10.

Discuss the efficiency and equity implications of each of the following policies. How would you go about balancing the concerns of equity and efficiency in these areas? a. The government pays the full tuition for every college student to study whatever subject he or she wishes. b. When people lose their jobs, the government provides unemployment benefits until they find new ones.

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Solution 10.

a. Although this policy is equitable, it may not be efficient, depending on the beneficial side effects of education. It does allow everyone, regardless of ability to pay, to attend college. But it may not be efficient: subsidizing the full cost of tuition for everyone lowers the opportunity cost of going to college, and this might lead some people to go to college when they could more productively follow a career that does not require a college education. And since resources (including government money) are scarce, paying tuition for these people has an opportunity cost: some other (possibly more worthwhile) government projects cannot be undertaken. One way of getting around this problem is to award scholarships based on academic ability. b. Although this policy may be equitable (it guarantees everyone a certain amount of income), it may not be efficient. People respond to incentives. If unemployment becomes more attractive because of the unemployment benefit, some unemployed people may no longer try to find a job or may not try to find one as quickly as they would without the benefit. Ways to get around this problem are to provide unemployment benefits only for a limited time or to require recipients to prove that they are actively searching for a new job.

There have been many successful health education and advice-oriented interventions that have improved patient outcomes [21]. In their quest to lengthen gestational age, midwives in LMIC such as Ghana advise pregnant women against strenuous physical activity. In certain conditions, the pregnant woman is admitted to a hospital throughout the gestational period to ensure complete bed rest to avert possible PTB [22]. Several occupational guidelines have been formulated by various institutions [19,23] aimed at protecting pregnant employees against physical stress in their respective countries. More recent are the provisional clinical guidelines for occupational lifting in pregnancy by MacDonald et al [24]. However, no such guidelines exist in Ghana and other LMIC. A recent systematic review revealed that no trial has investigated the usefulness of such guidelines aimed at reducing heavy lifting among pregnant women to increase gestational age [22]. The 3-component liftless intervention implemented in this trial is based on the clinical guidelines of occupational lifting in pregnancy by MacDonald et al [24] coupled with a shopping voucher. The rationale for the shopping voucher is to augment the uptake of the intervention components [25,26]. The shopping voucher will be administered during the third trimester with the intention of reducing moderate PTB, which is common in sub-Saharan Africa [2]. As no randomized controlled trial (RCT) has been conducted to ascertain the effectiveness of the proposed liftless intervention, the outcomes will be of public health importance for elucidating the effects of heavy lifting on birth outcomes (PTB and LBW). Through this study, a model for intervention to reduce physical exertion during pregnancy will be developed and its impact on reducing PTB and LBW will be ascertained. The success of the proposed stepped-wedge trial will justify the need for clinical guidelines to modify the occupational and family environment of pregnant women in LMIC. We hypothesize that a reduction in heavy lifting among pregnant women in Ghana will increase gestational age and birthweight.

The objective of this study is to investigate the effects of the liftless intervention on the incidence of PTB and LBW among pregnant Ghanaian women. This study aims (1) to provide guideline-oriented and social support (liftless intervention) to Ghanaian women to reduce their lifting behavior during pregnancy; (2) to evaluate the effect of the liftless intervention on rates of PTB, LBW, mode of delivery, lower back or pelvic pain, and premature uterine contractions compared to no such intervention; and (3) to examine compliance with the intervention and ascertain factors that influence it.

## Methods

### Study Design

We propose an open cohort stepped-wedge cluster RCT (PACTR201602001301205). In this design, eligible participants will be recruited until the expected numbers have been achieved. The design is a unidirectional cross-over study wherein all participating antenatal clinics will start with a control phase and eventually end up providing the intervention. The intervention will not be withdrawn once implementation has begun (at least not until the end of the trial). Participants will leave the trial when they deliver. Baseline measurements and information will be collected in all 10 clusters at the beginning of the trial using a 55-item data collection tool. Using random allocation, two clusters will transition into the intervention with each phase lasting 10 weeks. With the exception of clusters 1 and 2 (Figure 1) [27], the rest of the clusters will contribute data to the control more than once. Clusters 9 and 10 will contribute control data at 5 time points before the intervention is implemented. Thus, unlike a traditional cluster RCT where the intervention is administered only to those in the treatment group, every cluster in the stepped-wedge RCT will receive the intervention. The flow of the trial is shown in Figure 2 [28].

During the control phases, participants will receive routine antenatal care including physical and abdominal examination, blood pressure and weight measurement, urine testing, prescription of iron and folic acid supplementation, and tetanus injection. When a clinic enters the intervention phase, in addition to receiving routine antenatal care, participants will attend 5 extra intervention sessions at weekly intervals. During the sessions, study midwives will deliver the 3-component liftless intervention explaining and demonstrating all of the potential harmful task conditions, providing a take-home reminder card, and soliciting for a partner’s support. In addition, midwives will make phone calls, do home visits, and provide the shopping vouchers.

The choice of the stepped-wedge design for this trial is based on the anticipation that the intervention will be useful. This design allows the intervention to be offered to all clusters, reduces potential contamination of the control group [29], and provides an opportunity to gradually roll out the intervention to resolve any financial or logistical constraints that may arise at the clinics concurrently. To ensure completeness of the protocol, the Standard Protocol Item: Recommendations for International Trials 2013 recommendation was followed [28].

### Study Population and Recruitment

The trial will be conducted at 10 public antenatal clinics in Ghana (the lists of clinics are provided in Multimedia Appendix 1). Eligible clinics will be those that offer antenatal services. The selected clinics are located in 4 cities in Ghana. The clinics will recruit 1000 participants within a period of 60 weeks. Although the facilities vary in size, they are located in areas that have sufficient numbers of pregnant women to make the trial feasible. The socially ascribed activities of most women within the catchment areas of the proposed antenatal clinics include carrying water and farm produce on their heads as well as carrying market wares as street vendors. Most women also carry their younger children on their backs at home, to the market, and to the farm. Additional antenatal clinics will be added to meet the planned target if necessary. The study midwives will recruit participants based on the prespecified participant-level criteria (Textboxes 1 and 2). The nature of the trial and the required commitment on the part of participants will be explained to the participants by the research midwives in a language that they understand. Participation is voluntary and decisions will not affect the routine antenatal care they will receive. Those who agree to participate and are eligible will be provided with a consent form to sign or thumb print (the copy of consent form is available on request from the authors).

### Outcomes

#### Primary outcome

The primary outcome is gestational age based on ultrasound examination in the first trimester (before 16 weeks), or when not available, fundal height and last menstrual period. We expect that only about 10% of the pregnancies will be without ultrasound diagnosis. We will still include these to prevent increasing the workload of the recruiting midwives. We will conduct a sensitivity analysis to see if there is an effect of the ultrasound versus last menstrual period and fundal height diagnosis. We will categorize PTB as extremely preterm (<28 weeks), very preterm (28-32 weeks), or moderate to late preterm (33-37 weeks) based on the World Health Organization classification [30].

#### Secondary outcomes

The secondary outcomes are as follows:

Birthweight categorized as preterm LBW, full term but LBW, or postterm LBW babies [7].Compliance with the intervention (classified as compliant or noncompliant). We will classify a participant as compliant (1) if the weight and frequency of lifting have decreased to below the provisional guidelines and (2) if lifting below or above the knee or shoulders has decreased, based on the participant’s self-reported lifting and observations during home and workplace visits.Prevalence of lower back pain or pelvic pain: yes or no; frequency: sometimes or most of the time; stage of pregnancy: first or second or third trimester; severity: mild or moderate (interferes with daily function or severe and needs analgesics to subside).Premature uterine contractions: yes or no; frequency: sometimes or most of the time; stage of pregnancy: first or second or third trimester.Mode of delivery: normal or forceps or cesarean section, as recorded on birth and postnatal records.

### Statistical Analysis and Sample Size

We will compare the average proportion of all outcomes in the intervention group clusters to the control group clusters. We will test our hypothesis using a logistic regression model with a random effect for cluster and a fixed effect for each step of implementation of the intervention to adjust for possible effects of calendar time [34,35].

11.

Governments often adopt certain policies in order to promote desired behavior among their citizens. For each of the following policies, determine what the incentive is and what behavior the government wishes to promote. In each case, why do you think that the government might wish to change peoples behavior, rather than allow their actions to be solely determined by individual choice? a. A tax of $5 per pack is imposed on cigarettes. b. The government pays parents $100 when their child is vaccinated for measles. c. The government pays college students to tutor children from low-income families. d. The government imposes a tax on the amount of air pollution that a company discharges.